Cross-posted at Fraylie's blog
On October 15, Michael Kimmelman, the architecture critic of The New York Times, published an article with a discursive take on physical structures. Readers were confronted with a discussion of the politics of space. (Kimmelman calls it place, though I would contest that the difference between place and space is that the former is purely physical and the latter involves enacted discourse.)
The piece is titled In Protest, the Power of Place and can be found here. “Kent State, Tiananmen Square, the Berlin Wall: we clearly use locales, edifices, architecture to house our memories and political energy. Politics troubles our consciences. But places haunt our imaginations,” writes Kimmelman.
During an address from Judith Butler on October 23rd at Washington Square Park, the philosopher echoed a similar sentiment. “It matters that as bodies we arrive together in public, that we are assembling in public; we are coming together as bodies in alliance in the street and in the square,” she stated.
Since September 17th, Liberty Square has transformed from an almost invisible place to an occupied space. By this, I imply that physical bodies – and the discourse between these physical bodies – are the nucleus of a now global movement. The world’s reactions, whether it is the multiplicity of occupations budding from ripe ground or the shifting political consciousness – the zeitgeist – all hedge on the ideas that bodies, individually anden masse are powerful.
It should be fairly clear that physicality matters, for a number of reasons, in building a movement. As Kimmelmen points out, “places haunt our imaginations.” Spaces also give the global gaze an identifiable, physical referent. Spaces are symbolic.
In New York City, a city especially known for crowded spaces often mediated by structures like mobile technology or the fear of strangers, Liberty Square seems to do the impossible. In one small space, the discourse of bodies en masse has shifted from averted eyes and “missed connections” to a willful and immediate need to communicate. Bodies sit, sleep, eat, march and engage in direct Democratic discourse while physically touching and making eye contact. This sort of space is a petri dish of political thought, activism, art and, most importantly, empowerment. Through the multiplicity of bodies, individuals can realize and internalize a human tool often silenced in everyday life: the voice.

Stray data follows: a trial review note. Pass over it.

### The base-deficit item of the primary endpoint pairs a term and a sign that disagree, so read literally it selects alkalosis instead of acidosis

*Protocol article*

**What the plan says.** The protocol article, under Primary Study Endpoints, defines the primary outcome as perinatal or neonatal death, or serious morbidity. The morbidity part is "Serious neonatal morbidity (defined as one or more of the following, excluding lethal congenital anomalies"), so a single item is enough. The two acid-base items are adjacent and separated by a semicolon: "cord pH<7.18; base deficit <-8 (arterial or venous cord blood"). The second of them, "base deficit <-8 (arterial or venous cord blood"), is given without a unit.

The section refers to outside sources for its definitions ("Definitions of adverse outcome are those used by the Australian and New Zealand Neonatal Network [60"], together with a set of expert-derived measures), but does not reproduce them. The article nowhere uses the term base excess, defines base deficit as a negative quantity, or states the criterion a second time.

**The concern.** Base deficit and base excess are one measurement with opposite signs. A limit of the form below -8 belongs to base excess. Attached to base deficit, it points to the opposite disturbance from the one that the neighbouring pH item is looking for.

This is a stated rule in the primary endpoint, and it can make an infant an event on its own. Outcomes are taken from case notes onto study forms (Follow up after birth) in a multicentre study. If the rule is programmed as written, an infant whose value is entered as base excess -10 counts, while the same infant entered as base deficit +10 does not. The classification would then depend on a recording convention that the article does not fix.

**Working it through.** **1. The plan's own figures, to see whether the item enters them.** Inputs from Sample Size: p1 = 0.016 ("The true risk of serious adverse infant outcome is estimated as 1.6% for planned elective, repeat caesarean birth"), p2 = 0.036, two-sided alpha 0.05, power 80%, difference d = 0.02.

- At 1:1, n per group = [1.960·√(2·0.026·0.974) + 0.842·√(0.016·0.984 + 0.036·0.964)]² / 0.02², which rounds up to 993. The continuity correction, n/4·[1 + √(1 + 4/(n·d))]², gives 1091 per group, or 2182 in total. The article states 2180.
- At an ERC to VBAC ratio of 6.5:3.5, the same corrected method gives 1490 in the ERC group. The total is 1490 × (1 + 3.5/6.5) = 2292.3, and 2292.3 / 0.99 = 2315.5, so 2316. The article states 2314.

Use of voice allows the movement to communicate with itself, to grow from a fledgling grassroots call-to-arms to a more paramount internalization of what it means to “occupy.” As strangers come together as bodies, to live and engage in discourse, the movement grows bigger than any park or public space. While the reclamation of public space is, without a doubt, imperative, it is only the start. The movement’s shifting gaze, internally, and the world’s gaze upon it, give rise to the possibility of something revolutionary.
While occupy began as a physical movement, it has grown into less tangible realms. Occupy has grown into what I have called an infinitely open signifier. It is individualized, though self aware. It loosely refers to a type of paradigm shift. The term “occupy,” once rooted in the very physicality that helped it rise as a cultural zeitgeist, is no longer chained to bodies en masse. It has grown to occupy education, occupy the newsroom, and occupy the mind.
While less tangible, these new realms are just as powerful – perhaps more. Occupy has successfully inserted itself into the public discourse – and for all the critics out there – I don’t think it’s going to go anywhere, anytime soon. Raid a space, more tents spring up. Evict bodies from a space permanently, the zeitgeist remains. While the physicality of Liberty Square is what inspired the movement’s beginning, occupy is now so large and so multi-faceted that no amount of street cleaning or police threat will demolish it. Frankly, there’s nowhere left to go but forward.